Tax Reform: The Good, the Bad, and the Ugly, Part Two 

Source: Mauldin Economics

“Taxation is the price we pay for failing to build a civilized society.”

– Mark Skousen

“Government’s view of the economy could be summed up in a few short phrases: If it moves, tax it. If it keeps moving, regulate it. And if it stops moving, subsidize it.”

– Ronald Reagan

Taxation is almost never an exciting subject, nor do we want it to be. The best tax system would be silent and unobtrusive. It would raise enough revenue to cover essential government functions and not a penny more. Sadly, our US system is nowhere near the ideal.

In part one of this series, I talked about whether the new tax proposals would actually create jobs and discussed the proposed “Border Adjustment Tax” and some of its possible complications. In part two, today, we will look more closely at the rest of the tax proposals. Then next week we will go much deeper into the BAT and then into what I think the tax system should actually look like, which will be far different from anything I’ve suggested in the past. That discussion will make more sense if we have placed the ideas in full context. That is today’s objective.

The BAT is not a stand-alone policy. It is one component of a broader House Republican tax reform plan, which in turn is part of an even broader federal government reform proposal called “A Better Way.” In theory, the different parts all work together, which is good but makes it hard to discuss any one element in isolation.

In this series, I’m looking specifically at the tax-reform portion of the Better Way proposal. It has other planks on national security, health care, poverty, and more. They are important, and I may discuss them in the future, but let’s leave them aside for now.

I must also note that I am not a CPA or any other sort of tax expert, and you should not make any financial or tax decisions based on what I say here. Please consult your own tax advisor for individual advice.

With those caveats, we’ll look at why we need tax reform and how the Better Way plan tries to deliver it. I want to say up front that I respect the plan’s authors for taking on this very difficult task. As you’ll see, though, I foresee major problems with some of their proposals. I hope they’ll take my criticism constructively and modify the plans to work better for everyone.

The Problem with Taxes

I will begin with an assumption I know some readers will resist: Government is necessary. Some of my friends and readers are anarchists, libertarians, or otherwise believe that government is inherently evil or counterproductive. I respect your sincerity, but I disagree.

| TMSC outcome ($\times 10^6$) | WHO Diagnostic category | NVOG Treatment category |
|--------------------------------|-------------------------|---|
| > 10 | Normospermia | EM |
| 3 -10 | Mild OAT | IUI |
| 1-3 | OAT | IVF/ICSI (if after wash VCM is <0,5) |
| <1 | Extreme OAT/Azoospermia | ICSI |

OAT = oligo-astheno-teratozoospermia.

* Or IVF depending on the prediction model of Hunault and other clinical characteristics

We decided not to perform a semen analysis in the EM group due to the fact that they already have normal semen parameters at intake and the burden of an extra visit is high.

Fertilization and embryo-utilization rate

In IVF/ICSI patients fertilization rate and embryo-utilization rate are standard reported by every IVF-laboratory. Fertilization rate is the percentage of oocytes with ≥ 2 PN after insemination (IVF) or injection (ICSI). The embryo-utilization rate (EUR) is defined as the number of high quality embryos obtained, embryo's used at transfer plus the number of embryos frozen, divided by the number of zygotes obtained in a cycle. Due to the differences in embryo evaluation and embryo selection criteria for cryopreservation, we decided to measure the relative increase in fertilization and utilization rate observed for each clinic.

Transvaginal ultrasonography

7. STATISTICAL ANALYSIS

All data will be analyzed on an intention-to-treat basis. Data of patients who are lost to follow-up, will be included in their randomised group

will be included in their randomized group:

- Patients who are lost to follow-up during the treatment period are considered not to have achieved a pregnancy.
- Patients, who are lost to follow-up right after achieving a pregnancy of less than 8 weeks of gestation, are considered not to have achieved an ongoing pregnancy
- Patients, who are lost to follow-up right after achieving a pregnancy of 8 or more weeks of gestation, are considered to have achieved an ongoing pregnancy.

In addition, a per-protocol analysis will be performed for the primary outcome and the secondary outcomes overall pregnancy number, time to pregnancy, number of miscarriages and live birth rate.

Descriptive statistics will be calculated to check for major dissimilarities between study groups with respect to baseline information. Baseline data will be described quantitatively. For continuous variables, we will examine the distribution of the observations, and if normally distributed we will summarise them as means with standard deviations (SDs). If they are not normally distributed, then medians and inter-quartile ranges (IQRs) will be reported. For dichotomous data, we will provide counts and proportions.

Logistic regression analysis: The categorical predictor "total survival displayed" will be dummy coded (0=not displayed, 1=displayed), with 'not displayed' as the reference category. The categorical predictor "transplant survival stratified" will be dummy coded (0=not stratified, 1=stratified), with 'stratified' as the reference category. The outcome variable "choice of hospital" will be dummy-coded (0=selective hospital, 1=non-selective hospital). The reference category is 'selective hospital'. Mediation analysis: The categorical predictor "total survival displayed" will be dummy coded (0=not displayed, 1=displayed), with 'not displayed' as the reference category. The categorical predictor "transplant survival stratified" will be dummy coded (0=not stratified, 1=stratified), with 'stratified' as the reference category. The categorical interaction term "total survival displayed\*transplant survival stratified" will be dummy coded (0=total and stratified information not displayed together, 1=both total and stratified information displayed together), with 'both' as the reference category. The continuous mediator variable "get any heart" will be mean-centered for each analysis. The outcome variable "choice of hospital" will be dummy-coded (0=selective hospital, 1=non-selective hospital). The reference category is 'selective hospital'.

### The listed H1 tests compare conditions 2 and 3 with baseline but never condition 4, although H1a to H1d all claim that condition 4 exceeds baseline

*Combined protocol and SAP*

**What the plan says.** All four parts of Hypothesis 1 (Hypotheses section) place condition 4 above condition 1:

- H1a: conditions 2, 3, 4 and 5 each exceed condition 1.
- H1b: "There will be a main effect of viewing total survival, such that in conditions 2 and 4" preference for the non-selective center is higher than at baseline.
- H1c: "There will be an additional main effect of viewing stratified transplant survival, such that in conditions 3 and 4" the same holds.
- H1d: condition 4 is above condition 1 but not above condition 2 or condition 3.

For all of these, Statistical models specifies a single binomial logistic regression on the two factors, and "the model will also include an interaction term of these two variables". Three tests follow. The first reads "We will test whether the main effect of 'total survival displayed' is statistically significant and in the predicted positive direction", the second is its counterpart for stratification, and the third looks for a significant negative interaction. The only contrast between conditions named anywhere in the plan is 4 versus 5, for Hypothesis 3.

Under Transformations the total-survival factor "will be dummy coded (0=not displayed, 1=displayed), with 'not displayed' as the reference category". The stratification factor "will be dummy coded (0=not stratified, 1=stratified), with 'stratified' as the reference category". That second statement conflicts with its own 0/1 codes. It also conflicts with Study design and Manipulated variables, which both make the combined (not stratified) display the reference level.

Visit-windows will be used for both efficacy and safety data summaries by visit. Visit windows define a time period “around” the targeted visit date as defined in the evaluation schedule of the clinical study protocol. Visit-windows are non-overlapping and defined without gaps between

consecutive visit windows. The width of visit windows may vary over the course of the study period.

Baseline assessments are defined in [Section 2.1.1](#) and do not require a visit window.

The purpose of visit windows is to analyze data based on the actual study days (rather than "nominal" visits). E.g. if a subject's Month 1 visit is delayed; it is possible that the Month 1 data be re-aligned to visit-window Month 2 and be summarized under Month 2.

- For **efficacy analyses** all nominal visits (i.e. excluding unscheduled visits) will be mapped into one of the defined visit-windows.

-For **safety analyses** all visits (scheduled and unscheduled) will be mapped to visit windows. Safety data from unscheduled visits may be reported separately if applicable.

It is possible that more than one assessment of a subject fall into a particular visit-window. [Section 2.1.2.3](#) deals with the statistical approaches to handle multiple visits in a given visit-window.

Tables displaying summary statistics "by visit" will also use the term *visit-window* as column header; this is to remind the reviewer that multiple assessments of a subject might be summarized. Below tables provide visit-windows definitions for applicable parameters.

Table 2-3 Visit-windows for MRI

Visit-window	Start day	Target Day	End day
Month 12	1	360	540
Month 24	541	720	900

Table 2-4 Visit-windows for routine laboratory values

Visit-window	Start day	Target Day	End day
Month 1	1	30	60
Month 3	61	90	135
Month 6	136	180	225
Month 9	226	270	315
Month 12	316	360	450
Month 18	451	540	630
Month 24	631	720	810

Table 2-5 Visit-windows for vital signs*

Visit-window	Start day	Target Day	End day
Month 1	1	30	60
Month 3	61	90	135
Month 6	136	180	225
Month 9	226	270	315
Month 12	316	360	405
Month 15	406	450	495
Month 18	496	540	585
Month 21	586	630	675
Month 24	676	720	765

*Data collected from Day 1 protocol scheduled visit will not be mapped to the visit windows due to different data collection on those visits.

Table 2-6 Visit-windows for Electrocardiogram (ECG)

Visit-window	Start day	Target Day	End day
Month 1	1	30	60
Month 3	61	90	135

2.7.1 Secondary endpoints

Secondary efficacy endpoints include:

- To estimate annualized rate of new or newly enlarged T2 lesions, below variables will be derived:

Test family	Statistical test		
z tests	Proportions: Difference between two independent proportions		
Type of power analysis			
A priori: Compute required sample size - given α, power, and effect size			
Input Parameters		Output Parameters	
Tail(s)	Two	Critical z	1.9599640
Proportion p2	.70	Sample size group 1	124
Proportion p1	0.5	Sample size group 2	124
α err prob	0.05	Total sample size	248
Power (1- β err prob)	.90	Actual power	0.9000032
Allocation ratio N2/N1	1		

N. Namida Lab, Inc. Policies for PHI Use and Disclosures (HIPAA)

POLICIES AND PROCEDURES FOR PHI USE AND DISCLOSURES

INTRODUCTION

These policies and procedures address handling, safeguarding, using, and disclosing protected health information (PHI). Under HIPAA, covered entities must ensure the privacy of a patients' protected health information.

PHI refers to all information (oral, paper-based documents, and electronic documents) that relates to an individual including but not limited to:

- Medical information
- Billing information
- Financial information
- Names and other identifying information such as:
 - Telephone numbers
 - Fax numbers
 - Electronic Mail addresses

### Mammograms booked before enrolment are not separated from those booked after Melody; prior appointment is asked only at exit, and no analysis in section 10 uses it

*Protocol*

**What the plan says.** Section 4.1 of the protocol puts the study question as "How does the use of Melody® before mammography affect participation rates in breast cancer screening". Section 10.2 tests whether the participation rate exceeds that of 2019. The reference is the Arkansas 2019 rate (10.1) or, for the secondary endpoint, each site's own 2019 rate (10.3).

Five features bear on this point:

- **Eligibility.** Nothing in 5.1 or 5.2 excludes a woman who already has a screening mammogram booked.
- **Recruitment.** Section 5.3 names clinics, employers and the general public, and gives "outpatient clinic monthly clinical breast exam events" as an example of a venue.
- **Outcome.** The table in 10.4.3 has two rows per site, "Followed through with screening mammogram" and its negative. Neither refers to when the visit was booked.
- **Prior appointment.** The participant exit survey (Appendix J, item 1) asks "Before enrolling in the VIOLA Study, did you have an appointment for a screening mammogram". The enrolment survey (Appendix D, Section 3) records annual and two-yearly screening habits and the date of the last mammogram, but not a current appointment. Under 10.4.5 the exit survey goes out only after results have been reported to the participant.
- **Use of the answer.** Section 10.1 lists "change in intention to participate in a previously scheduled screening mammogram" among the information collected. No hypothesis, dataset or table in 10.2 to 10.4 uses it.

Now, this is not to say that we need as much government as currently exists, or that everything governments do is useful. A great deal of it is not. Nevertheless, I believe we need some level of government to maintain civilization. That means we have to pay for the things government does. Hence, we have taxes.

The goal of tax policy should be simple: raise the necessary revenue to pay for whatever government actually, minimally needs to do. And government should do those things as fairly and neutrally as possible. Is that what happens? No.

We use tax policy to reward certain behaviors and/or interest groups while discouraging or punishing others. Using the tax code in this way is somewhat like using a baseball bat for heart surgery: It’s a blunt instrument, and not everyone will like the result. Nevertheless, that is what we do.

The outcome, over years and decades of incremental amendments and exceptions, is that we now have a system that no one fully understands, one that creates all manner of twisted, counterproductive incentives. Large parts of our economy, indeed entire industries, exist only because the tax system makes them profitable. Others don’t exist because the tax system makes them unrewarding.

Why do we tolerate this? Because, as much as we complain about the tax system, we all get something out of it. Virtually everyone has a vested interest in keeping some part of the current system intact. We also fear that any change will only make taxes worse – a perfectly rational fear, too. These concerns make change difficult.

Read More Here: Tax Reform: The Good, the Bad, and the Ugly, Part Two | Thoughts from the Frontline Investment Newsletter | Mauldin Economics



Categories: Financial/Societal Collapse and Dependence, Taxes

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